A chronology of deadly terror attacks in France

A chronology of deadly terror attacks in France
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Flowers and messages mark the one-year anniversary of the Charlie Hebdo shootings. (Reuters)
A chronology of deadly terror attacks in France
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Passengers who foiled the Amsterdam-Paris train attack are honored by Francois Hollande. (Reuters)
A chronology of deadly terror attacks in France
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Barack Obama and Francois Hollande place flowers at the Bataclan, site of one of the Paris terrorist attacks. (AP Photo)
Updated 23 March 2018

A chronology of deadly terror attacks in France

A chronology of deadly terror attacks in France

LONDON: Redouane Lakdim, claiming Daesh allegiances, killed at least three people before being shot dead by police near the tourist town of Carcassonne in southwest France on Friday. Here is a chronology of the major terror attacks that have resulted in the deaths of more than 240 people across France since the 2015 Charlie Hebdo shootings.

January 7-9 2015: Said and Cherif Kouachi, armed with Kalashnikov rifles, storm the Paris offices of satirical weekly Charlie Hebdo killing 12 people. A policewoman is killed just outside Paris the following day, while Amedy Coulibaly takes hostages at a Jewish supermarket, four of whom are killed. The attackers are killed in separate shootouts with police, but not before claiming allegiance to Daesh.

February 3 2015: A knife-wielding man attacks three soldiers guarding a Jewish community center in Nice. The 30-year-old assailant, Moussa Coulibaly, is arrested. In custody, he expresses his hatred for France, the police, the military and Jews.

April 19 2015: Sid Ahmed Ghlam, an Algerian IT student, is arrested on suspicion of killing a woman who was found shot dead in her car, and of planning an attack on a church in the Paris suburb of Villejuif. Prosecutors say they found Daesh-related documents at his home, and that he had been in touch with a suspected extremist in Syria about an attack on a church.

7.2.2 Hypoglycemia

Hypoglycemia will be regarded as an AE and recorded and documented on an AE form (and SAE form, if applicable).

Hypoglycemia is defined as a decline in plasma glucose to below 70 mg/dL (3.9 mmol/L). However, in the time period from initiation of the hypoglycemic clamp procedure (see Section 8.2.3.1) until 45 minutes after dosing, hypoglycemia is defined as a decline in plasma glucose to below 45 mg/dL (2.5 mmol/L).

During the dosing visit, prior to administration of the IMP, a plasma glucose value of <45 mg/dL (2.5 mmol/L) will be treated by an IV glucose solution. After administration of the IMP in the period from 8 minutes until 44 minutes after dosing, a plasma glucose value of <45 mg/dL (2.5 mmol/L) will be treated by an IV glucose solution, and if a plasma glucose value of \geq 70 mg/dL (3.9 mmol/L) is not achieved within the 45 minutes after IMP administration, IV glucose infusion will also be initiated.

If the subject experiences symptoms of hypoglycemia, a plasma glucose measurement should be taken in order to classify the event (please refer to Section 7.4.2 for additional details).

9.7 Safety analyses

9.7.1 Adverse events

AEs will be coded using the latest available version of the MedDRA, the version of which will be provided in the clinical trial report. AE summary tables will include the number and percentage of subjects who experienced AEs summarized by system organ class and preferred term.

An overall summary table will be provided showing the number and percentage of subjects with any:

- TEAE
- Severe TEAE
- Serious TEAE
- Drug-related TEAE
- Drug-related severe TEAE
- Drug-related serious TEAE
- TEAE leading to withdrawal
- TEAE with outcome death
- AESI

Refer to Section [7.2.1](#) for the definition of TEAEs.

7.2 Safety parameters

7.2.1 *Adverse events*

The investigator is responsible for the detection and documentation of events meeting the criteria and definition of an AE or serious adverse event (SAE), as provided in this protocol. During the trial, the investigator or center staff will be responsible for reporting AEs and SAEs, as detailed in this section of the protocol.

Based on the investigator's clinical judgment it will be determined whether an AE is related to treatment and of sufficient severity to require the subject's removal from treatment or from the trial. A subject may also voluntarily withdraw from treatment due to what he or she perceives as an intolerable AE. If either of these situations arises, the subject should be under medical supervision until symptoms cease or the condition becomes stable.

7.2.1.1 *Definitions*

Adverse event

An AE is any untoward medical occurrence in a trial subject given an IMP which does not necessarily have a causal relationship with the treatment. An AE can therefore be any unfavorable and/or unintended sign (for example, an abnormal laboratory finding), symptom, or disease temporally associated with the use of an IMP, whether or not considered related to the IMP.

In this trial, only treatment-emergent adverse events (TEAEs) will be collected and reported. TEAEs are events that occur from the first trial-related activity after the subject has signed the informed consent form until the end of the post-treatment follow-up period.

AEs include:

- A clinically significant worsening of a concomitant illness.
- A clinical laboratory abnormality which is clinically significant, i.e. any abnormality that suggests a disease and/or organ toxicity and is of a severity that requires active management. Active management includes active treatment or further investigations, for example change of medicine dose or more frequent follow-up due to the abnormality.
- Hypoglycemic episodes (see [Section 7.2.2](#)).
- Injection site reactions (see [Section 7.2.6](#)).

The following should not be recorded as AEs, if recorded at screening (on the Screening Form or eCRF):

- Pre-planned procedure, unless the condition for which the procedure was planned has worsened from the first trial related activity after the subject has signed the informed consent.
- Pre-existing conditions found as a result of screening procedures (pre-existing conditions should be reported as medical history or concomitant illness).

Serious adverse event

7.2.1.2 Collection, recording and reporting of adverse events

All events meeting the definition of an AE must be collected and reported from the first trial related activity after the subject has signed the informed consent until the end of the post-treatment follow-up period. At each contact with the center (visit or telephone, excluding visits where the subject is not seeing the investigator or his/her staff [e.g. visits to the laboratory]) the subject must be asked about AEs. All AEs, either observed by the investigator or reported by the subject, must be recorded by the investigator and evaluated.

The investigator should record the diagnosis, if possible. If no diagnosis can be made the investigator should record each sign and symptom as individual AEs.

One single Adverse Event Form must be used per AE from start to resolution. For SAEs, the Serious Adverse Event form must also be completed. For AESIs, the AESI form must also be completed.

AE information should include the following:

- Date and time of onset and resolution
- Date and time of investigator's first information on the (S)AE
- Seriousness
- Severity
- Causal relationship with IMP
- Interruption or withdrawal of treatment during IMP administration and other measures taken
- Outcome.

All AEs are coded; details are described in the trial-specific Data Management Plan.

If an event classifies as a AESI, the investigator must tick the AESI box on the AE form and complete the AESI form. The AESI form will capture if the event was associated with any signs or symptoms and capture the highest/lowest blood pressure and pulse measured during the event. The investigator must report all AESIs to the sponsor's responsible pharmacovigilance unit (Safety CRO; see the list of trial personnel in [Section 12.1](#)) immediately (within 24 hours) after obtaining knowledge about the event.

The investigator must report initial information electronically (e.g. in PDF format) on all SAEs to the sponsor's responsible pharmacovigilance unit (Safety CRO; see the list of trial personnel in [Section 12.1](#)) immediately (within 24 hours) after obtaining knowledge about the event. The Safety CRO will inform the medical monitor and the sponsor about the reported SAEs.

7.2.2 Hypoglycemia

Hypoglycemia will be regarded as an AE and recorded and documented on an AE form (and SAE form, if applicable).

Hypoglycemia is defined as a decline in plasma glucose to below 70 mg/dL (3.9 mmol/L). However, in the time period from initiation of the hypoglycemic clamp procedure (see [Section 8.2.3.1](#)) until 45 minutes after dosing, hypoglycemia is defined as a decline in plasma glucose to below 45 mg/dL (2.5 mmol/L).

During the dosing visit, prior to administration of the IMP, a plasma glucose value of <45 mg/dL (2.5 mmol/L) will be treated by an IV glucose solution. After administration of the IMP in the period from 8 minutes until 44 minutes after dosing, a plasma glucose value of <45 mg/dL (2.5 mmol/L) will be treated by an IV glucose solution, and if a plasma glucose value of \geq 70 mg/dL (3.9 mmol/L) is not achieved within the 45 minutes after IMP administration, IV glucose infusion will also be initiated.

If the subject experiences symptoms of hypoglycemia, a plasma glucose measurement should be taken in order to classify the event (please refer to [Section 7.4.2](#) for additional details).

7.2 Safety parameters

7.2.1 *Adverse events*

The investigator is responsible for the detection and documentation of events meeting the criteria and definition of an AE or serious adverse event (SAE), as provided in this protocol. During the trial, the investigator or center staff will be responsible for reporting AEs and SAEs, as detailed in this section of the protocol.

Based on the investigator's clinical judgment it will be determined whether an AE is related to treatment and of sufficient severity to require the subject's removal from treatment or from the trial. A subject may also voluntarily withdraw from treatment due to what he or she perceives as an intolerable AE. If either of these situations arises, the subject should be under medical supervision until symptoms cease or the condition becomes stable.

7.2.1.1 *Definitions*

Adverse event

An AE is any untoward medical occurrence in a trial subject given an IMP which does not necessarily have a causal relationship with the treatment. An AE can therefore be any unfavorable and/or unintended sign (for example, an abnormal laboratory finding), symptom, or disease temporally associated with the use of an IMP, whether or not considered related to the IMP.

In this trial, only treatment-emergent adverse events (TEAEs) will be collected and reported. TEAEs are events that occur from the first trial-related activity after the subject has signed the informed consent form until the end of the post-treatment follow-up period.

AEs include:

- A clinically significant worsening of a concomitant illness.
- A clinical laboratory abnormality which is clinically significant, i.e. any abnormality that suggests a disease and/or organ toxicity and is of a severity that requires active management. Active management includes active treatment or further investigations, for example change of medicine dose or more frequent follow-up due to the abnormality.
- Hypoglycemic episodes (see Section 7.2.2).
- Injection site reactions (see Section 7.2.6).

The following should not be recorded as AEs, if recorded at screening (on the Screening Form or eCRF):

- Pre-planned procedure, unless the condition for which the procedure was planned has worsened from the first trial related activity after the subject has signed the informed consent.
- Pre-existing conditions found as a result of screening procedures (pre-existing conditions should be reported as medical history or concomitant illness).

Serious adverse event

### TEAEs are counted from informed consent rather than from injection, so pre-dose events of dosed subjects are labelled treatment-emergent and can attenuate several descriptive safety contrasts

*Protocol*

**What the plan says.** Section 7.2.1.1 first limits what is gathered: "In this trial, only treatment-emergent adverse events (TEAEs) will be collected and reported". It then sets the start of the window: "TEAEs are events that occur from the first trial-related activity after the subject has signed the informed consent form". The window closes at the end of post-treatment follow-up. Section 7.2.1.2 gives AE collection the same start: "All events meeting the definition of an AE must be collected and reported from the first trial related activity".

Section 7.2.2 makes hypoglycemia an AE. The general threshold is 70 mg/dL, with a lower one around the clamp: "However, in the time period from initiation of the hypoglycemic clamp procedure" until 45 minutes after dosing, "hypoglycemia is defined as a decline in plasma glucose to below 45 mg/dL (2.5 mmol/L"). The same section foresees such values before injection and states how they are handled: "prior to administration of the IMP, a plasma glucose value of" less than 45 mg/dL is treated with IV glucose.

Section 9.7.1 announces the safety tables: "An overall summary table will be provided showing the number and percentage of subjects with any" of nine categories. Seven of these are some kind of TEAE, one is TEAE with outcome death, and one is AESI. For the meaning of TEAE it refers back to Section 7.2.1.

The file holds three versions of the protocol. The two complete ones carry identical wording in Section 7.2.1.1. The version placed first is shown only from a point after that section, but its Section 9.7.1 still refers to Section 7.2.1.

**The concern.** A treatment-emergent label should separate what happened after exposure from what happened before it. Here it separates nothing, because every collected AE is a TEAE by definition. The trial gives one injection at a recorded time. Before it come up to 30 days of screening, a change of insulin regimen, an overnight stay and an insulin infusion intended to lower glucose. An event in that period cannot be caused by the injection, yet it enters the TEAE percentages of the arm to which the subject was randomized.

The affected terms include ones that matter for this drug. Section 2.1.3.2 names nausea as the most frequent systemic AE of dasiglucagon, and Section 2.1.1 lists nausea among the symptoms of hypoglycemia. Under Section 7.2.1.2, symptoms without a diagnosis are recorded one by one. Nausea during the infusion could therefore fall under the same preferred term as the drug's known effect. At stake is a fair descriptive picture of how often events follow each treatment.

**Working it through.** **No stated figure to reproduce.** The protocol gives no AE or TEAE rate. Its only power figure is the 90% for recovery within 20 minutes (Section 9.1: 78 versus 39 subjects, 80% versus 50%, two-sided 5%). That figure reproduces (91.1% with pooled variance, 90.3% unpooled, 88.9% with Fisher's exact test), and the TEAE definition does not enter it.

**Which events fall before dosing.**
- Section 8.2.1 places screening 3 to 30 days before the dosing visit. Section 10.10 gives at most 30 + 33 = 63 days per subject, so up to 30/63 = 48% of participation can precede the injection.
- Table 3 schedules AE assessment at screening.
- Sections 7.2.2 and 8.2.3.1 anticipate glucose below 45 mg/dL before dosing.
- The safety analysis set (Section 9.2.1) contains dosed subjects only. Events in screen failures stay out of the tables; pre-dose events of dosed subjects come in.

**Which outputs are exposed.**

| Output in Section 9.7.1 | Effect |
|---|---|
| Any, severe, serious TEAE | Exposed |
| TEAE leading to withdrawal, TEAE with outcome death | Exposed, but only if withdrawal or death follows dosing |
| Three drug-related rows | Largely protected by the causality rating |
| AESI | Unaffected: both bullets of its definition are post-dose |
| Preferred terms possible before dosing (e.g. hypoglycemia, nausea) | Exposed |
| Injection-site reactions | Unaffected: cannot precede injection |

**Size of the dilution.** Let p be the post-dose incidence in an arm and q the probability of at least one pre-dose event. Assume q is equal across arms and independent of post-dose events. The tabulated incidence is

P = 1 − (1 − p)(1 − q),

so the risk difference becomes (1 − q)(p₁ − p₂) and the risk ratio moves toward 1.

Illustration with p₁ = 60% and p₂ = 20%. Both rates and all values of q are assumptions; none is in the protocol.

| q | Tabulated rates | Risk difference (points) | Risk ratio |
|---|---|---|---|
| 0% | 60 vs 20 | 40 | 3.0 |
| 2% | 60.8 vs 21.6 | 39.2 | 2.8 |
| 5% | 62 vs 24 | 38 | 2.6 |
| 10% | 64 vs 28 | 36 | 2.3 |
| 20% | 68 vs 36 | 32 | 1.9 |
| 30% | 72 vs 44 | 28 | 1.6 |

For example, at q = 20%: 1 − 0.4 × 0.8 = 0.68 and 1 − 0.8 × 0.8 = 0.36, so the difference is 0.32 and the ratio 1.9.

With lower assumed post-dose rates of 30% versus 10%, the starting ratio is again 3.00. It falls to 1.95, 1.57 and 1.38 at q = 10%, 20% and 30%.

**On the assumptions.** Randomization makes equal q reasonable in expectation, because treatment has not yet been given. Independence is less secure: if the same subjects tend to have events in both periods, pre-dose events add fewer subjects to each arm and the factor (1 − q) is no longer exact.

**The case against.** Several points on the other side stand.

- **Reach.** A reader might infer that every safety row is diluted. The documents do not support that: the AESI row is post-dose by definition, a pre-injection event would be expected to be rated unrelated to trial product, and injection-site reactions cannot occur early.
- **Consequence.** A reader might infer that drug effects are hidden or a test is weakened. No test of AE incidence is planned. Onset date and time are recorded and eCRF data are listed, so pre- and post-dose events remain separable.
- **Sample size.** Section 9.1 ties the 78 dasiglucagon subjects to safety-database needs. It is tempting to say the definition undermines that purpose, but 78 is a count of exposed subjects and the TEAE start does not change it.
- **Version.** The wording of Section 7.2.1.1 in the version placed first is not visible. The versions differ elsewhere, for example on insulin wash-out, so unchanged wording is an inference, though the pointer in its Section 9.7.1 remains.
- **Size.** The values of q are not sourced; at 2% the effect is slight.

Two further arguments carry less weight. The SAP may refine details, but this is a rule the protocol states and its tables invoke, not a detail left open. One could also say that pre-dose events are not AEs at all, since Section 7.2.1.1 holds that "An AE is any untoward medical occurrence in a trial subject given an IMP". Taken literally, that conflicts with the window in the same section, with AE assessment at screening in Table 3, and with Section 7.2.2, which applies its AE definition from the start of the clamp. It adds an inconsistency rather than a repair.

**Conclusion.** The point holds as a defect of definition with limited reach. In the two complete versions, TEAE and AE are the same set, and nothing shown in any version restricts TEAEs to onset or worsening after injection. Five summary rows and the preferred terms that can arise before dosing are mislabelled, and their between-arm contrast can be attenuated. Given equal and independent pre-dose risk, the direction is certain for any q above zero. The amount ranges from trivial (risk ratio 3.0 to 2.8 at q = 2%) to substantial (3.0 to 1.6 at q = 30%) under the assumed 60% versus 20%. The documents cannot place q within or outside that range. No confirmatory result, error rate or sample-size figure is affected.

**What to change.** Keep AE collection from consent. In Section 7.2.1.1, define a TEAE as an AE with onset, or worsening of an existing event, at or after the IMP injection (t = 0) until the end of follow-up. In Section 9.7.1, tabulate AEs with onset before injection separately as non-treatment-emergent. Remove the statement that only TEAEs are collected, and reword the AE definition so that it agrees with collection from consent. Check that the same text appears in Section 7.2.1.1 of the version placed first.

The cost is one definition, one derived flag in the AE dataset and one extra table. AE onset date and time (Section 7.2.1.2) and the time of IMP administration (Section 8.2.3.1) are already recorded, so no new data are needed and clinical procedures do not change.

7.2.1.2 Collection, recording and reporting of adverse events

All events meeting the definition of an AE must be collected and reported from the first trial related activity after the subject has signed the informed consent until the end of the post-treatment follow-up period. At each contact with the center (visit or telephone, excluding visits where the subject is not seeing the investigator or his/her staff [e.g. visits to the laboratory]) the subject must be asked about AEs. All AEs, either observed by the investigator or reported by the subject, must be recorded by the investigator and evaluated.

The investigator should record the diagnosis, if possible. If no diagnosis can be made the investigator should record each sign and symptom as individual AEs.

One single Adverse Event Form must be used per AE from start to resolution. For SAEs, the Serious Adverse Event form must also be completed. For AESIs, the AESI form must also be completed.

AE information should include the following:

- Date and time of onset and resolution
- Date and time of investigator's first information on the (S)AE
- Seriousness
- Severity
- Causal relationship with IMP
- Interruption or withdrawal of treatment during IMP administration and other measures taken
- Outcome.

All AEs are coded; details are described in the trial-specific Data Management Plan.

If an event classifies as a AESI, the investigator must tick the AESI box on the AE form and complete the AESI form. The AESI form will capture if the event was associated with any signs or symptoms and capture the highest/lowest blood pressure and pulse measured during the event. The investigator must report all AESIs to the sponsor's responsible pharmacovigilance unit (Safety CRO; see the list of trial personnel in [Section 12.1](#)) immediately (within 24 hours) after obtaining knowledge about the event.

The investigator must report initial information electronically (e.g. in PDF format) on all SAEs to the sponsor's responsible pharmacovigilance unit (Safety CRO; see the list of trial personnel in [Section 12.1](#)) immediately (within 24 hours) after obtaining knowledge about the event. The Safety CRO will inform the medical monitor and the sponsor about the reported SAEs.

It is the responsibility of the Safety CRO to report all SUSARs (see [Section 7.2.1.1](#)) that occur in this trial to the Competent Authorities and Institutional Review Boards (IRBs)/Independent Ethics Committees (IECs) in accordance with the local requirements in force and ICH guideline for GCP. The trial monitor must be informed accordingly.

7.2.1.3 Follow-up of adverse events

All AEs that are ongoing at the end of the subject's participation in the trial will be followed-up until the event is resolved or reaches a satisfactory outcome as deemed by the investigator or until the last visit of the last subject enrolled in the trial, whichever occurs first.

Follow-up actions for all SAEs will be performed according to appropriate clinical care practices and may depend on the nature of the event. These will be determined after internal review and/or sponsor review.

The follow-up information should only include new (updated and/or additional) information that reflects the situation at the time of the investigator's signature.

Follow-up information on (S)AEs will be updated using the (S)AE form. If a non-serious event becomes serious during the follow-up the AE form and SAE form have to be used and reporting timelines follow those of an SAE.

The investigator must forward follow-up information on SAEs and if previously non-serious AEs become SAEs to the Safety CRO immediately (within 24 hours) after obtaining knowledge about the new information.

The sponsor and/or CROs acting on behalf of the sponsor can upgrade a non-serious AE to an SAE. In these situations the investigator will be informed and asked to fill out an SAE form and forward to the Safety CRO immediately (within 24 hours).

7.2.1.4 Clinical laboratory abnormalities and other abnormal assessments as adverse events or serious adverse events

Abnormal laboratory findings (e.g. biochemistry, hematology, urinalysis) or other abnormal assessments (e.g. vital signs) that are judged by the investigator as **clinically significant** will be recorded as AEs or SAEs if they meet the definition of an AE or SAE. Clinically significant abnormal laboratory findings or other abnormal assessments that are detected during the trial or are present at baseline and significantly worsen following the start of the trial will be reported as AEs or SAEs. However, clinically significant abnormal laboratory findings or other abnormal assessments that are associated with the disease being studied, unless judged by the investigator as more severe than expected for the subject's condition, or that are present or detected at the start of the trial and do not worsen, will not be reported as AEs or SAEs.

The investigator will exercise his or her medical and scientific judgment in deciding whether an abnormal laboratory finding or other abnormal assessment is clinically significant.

June 26 2015: Frenchman Yassin Salhi, 35, kills and beheads his boss and displays the severed head, surrounded by two Daesh flags, on the fence of a gas plant in Saint-Quentin-Fallavier in southeastern France. He tries to blow up the factory, but is arrested. He commits suicide in his jail cell.

August 21 2015: Passengers prevent a bloodbath on a high-speed Thalys train from Amsterdam to Paris, tackling a man who opened fire on travelers. He was armed with a Kalashnikov assault rifle, an automatic pistol and a box-cutter. The gunman is identified as 25-year-old Moroccan national Ayoub El Khazzani, known to intelligence services for links to Daesh.

November 13 2015: France is hit by the worst terror attacks in its history. Daesh extremists armed with assault rifles and explosives strike outside a France-Germany football match at the national stadium, Paris cafes, and the Bataclan concert hall in a coordinated assault that leaves 130 people dead and more than 350 wounded.

June 13 2016: Larossi Abballa, 25, uses a knife to kill a police officer and his partner at their home in Magnanville, west of Paris, in front of their young son. Abballa is killed by a police SWAT team, but has already claimed the murders on social media on behalf of Daesh.

July 14 2016: A Tunisian plows a truck through a large crowd gathered for Bastille Day fireworks on the Promenade des Anglais in the Mediterranean city of Nice. The attack kills 86 people and injures more than 400. The driver, Mohamed Lahouaiej Bouhlel, 31, is shot dead by security forces. Daesh claims responsibility.

July 26 2016: Two teenagers slit the throat of an 85-year-old priest in front of five worshippers at his church in the western town of Saint-Etienne-du-Rouvray. Abdel Malik Petitjean and Adel Kermiche, both aged 19, are killed by police. The murder is claimed by Daesh. The teenagers had sworn allegiance to the group in a video.

April 20 2017: A 39-year-old ex-convict shoots dead an on-duty policeman and wounds two others on Paris’ Champs-Elysees avenue. Gunman Karim Cheurfi is killed by police and a note praising Daesh is found next to his body, with the group claiming responsibility.

October 1 2017: A 29-year-old Tunisian cries “Allah Akbar” (God is Greatest) and kills two young women with a knife at the main train station in the southern city of Marseille. Ahmed Hanachi is shot dead by soldiers on patrol. His attack is claimed by Daesh.